We have four days to complete our loop, and this first day we trudge past gorgeous (and overcrowded) Lost Valley Camp, just one mile from Nira. Here we do not continue along the Manzana, but head north up well-marked Lost Valley Trail for about four miles — to the final place where we have reason to hope we can discover potable water. Where Lost Valley Trail becomes the squiggly lines of the map’s “horseshoe bend,” sometimes a thirsty seeker scouts about and divines a spring — this is Little Vulture Springs, and its characteristically sluggish flow means you should filter this water or at least boil it.
At the small potrero here with three mighty oak giants — survivors of several fires, we can see — we pitch our tents and fade out by 8 p.m. I’m not yet in backpacking shape, and legs and shoulders ache somewhat (ibuprofen helps).
Day Two arrives with splendid weather, the morning temperature around 45 degrees F, and we prepare for our most difficult day, an eight-mile backpack across the Deck. After one mile in the horseshoe-bend trail section, we water-up for the last time at tiny Vulture Springs itself, shown on Conant’s 2009 map. We experience awe in the presence of this pure, life-giving liquid. This water umbilicus comes straight out of our earth mother’s being. We’re still more than two tough, ascending miles away from the Hurricane Deck’s apex: the otherwise unremarkable spot where the Lost Valley Trail ends and we intersect the main Hurricane Deck Trail. It’s getting warm, and trail conditions are very poor, thus confirming Conant’s color change from yellow (good) to purple (substandard); we’ll have hiked up almost 2,000 feet from Lost Valley Camp at the apex.
Unlike our western Hurricane Deck backpack in February, once we reach the apex there isn’t any feeling of standing on the highest ridge or any Maslow’s “peak experience” grandeur. I discover the cool iron sign cast on the ground beside the rotted 4×4 post (and the later iron pole with bolt, also on the ground), and it’s the only reason we’re sure we’re now on the new trail. The sign sternly informs us that it’s 10 miles back to the Manzana. We labor over very rough ground for the next 4.7 Hurricane Deck miles — the trail is nonexistent in places so you bushwhack and make intelligent guesses, glad there are two hikers, acutely aware of meager water supplies. (I left Vulture Springs with 1.5 liters.) We are mesmerized by weirdly contorted rock formations.
Staying high up on the spine as much as possible is the credo. However, the 2007 Zaca Fire burnt through here, and the extraordinarily hardy chaparrals have sprung back in godlike fashion. This new growth also obscures the already vestigial trail. However, the last 1.5 miles is much better. We’re dropping down toward White Ledge Camp, and there has been some trail maintenance. As well, there are a few strategically placed bits of pink tape to guide us.
We can hear White Ledge Creek’s rushing water before we walk into the gorgeous camp of the same name and plunge immediately into the glistening pools. We’re lucky there are no campers here, and we settle in for the night. Every night on this trip I sleep like a child: very tired, full of awe, immersed in the Now, without cares, no fear.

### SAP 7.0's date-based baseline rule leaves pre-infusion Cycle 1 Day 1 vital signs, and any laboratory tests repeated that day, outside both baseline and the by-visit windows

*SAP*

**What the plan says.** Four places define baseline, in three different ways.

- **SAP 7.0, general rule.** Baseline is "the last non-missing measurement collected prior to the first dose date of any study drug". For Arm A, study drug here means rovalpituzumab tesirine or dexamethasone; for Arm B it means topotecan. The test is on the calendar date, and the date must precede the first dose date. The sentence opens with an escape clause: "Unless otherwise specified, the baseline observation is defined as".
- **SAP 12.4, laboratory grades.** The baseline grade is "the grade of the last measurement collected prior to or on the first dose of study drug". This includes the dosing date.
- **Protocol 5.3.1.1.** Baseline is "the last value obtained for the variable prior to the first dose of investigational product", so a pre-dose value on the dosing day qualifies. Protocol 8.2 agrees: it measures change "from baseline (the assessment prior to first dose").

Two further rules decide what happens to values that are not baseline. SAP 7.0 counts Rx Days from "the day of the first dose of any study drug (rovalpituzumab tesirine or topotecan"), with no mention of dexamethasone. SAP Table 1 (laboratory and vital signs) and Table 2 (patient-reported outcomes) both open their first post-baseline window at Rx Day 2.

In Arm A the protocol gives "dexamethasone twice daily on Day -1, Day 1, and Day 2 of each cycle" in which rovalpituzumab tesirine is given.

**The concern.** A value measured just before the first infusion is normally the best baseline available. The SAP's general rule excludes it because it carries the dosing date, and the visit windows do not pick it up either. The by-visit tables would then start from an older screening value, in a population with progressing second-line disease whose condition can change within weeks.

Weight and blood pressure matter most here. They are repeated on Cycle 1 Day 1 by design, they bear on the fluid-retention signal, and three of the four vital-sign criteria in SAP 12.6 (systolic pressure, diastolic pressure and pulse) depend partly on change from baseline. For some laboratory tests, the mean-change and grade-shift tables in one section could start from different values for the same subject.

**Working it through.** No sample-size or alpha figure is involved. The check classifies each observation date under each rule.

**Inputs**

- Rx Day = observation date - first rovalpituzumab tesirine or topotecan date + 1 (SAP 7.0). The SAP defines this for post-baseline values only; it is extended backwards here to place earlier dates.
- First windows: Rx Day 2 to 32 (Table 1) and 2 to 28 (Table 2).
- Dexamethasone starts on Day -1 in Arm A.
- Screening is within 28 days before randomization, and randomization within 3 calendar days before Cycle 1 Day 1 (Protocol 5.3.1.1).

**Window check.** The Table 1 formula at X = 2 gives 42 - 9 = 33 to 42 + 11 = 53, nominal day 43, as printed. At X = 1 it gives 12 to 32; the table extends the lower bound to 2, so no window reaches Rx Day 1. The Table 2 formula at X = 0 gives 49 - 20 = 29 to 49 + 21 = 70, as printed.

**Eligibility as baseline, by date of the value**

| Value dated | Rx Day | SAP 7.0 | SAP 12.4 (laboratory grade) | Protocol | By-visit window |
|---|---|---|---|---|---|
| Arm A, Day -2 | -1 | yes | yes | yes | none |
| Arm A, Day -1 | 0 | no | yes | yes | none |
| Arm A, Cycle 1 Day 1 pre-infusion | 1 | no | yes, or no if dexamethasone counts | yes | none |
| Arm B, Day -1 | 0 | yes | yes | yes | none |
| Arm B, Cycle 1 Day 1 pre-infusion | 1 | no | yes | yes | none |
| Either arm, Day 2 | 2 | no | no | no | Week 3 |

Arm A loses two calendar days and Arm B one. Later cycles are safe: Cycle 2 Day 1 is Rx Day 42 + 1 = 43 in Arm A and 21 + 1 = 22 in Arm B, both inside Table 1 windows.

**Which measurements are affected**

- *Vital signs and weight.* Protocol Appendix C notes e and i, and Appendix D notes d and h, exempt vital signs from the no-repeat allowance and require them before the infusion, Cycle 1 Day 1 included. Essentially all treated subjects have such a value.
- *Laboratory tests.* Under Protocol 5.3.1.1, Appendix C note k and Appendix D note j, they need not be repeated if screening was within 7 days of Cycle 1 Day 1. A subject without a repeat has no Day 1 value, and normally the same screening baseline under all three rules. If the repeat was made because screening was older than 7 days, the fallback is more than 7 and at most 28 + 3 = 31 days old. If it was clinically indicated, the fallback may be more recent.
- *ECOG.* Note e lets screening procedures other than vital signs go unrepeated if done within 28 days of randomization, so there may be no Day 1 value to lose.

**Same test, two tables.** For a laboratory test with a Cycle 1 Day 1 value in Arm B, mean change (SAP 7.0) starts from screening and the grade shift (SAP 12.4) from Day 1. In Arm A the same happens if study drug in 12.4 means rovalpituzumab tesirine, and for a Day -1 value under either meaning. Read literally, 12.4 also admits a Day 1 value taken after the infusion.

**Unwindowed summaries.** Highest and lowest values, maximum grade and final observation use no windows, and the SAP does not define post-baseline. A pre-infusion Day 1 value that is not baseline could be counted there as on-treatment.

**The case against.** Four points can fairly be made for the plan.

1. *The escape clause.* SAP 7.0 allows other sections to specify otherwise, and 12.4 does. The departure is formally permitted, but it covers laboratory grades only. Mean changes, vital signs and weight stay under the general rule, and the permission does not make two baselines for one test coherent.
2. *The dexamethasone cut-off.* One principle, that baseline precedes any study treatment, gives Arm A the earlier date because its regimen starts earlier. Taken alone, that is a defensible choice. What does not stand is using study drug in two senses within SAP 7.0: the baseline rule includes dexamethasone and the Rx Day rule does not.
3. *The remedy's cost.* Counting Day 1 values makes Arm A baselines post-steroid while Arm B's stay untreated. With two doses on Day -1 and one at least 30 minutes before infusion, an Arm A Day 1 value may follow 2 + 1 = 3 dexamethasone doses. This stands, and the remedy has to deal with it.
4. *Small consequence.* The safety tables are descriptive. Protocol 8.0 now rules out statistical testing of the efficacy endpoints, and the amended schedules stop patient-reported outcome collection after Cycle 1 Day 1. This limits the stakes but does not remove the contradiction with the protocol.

From White Ledge, we backpack five easy miles away from the Deck to Manzana Narrows, a favored camp for many wilderness lovers. After two nights without access to a table, the wooden structures here at the Narrows make it feel like the Ritz Carlton, and the six-foot-deep pool made Chris forget himself and plunge straight in. We’re now in a riparian woodland ecosystem much different from the arid high desert above us — abundant spring flora like indian paintbrush, purple lupine, Chinese houses (Collinsia heterophylla), magenta prickly phlox, and many more provide glorious displays lining our path in this antediluvian cosmos. I came close to a rattlesnake at one point, but it slithered harmlessly away.
“The Narrows,” as we call it, occupies a deep cleft with several great pools to splash in with children. While fishing is now outlawed, you can see nine-inch trout here. There are four sturdy tables here along with four fire rings, and fairly often this camp teems with California Conservation Corps workers or the ubiquitous Boy Scouts. We chose to make no fires. We were again fortunate, and there was no one at the Narrows.
On Day four, our last day in true nature, we trekked the seven easy miles out to Nira paralleling the gurgling Manzana Creek the whole way — serenaded by bees, with noses teased by the fragrant ceanothus (California lilac), eyes delighted by golden poppies and purple lupine. I left an hour before my teaching colleague and enjoyed the entire three hours rambling down toward my civilization in solitude.
I don’t know about the loss of the sacred in town or in politics (!), but we can today repair our lost sense of cosmic sacredness by ritually returning to the wilder zones near us. This return could as easily be a stroll to the monarch butterflies at Ellwood as a 25-mile backpack into the San Rafael Wilderness. If we do not press the schools and “associations” to push into nature, we risk making access to nature — hiking into the sacred American interior — a way of life reserved strictly for an elite minority.